Will Santa Barbara County have a COVID-19 vaccination by the end of the year?
County Public Health Officer Dr. Henning Ansorg expects not one vaccine, but two, and maybe even the roll out of the first batch before 2020’s conclusion.
While the future of the vaccinations is dependent on their side effects before they can be distributed, it’s likely that there is, in fact, a light at the end of the tunnel.
The top two vaccines in the running are the Pfizer vaccine, which was reported to be more than 90% effective, and the Moderna vaccine, which was reported to be 94.5% effective.
The downside of the Pfizer vaccine is that it requires special freezers to be stored at -94 degrees Fahrenheit.
On Saturday, locals and visitors of downtown State Street provided reactions to the news of potential COVID-19 vaccines.
Most of them expressed excitement for the distribution, but skepticism of its effectiveness in these early stages.
“I think it’s positive news that it’s moving in the right direction,” State Street visitor Tracey Conaway told the News-Press. “I think it’s still concerning given that the FDA didn’t provide stringent guidelines to follow.
“We still need more time to know more results and have more test subjects. I think it’ll be awhile before I take it.”
Aron Ashland, the owner of The Cruisery in the 500 block of State Street, told the News-Press, “I think it’s the only thing that will ever get things back to normal.”
He said that while hopefully people will be back sitting at the bar soon, he doesn’t think it changes much right now.
“We have a vaccine and I’m still shut down,” Mr. Ashland said. “My capacity was 350 and now it’s 28 people, so I get it, but it doesn’t do anyone any good until it actually starts getting injected into people.
“It’s great news, but it’s not really going to help me this month or next week or, as far as I can tell, in the near future.”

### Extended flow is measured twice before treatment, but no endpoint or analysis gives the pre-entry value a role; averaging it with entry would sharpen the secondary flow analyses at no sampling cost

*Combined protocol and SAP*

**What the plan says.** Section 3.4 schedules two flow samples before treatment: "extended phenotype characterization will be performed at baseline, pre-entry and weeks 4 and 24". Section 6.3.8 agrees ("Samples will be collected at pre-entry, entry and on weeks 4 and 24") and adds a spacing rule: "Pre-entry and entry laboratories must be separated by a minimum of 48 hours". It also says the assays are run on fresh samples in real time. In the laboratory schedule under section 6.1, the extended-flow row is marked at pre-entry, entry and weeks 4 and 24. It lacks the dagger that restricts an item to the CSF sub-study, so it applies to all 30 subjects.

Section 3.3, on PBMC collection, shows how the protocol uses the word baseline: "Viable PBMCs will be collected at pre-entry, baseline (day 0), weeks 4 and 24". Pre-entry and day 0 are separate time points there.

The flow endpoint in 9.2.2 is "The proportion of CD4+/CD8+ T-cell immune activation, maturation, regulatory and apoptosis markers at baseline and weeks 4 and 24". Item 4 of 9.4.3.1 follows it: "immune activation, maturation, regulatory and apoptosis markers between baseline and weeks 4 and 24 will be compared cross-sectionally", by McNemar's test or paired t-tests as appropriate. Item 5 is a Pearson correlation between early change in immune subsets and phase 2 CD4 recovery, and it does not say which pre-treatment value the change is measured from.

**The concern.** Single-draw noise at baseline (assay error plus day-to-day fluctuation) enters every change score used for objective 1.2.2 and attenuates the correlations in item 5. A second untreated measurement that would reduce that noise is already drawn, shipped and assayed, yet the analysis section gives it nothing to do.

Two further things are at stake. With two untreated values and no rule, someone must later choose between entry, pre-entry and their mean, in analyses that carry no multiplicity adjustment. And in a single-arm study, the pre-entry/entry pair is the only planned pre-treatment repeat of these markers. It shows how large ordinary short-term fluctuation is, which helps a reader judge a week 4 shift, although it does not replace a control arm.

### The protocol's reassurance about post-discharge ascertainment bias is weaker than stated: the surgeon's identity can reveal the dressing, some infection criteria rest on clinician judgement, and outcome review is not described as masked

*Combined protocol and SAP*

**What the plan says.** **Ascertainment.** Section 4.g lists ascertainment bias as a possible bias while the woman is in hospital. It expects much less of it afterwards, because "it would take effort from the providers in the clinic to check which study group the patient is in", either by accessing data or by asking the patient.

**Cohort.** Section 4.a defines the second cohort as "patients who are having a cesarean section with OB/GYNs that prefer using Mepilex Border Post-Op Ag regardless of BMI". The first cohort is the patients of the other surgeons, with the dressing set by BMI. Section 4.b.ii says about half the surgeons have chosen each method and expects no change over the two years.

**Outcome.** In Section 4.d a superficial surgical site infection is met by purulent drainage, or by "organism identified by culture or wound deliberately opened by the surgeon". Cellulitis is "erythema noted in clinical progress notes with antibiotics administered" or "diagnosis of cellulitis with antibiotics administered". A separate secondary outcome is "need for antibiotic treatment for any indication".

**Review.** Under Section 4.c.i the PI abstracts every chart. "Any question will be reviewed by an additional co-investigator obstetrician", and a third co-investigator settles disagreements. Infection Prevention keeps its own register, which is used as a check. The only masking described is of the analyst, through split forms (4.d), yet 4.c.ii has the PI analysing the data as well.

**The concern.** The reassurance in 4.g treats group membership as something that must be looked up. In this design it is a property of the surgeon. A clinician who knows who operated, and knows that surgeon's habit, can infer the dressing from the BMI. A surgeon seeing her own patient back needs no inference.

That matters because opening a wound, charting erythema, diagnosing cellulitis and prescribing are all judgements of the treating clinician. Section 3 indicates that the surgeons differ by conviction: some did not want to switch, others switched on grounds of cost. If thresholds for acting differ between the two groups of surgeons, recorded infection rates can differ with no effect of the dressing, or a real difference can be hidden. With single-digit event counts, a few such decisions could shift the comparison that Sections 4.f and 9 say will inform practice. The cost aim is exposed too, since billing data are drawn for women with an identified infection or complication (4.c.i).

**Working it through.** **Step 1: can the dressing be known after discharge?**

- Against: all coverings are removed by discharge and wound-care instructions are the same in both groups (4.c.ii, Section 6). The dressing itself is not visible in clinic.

Dave Boyt and his son, Jensen, were wandering around State Street on Saturday, and agreed they’ll both get the vaccine when it’s available.
“Why not? What’s it going to hurt?” Dave said. “It’s like a flu shot — sometimes it makes you sick, but if there’s a chance you’re protecting someone else, why not?
“It’s also like wearing a mask — we don’t wear it for us; we wear it for everybody else. Wear it because you care.”
Jensen said he’d get the COVID-19 vaccine, but not necessarily right away.
“I’d take it,” he told the News-Press. “I obviously wouldn’t take it if other people weren’t. I’d wait to see if it actually helped out. Someone has to do it.”
Erin McGovern told the News-Press she thought the news on the COVID-19 vaccines is “awesome.”
“I won’t be getting it first though, because I don’t know the efficacy of it,” she said. “I’d rather wait a little, then I would get it. I would think that would be another year or more.”
Jill Seapker also shared with the News-Press that she intends on getting the COVID-19 vaccine eventually.
“I hope it works. I hope it happens,” Ms. Seapker said. “I feel like it still seems like it’s a long way away. It’s not going to happen tomorrow.
“And then again, if the virus mutates, how is it going to continue to stay effective?” she added. “Viruses change. But, I feel like it’s worth a try as long as there’s no bad side effects.”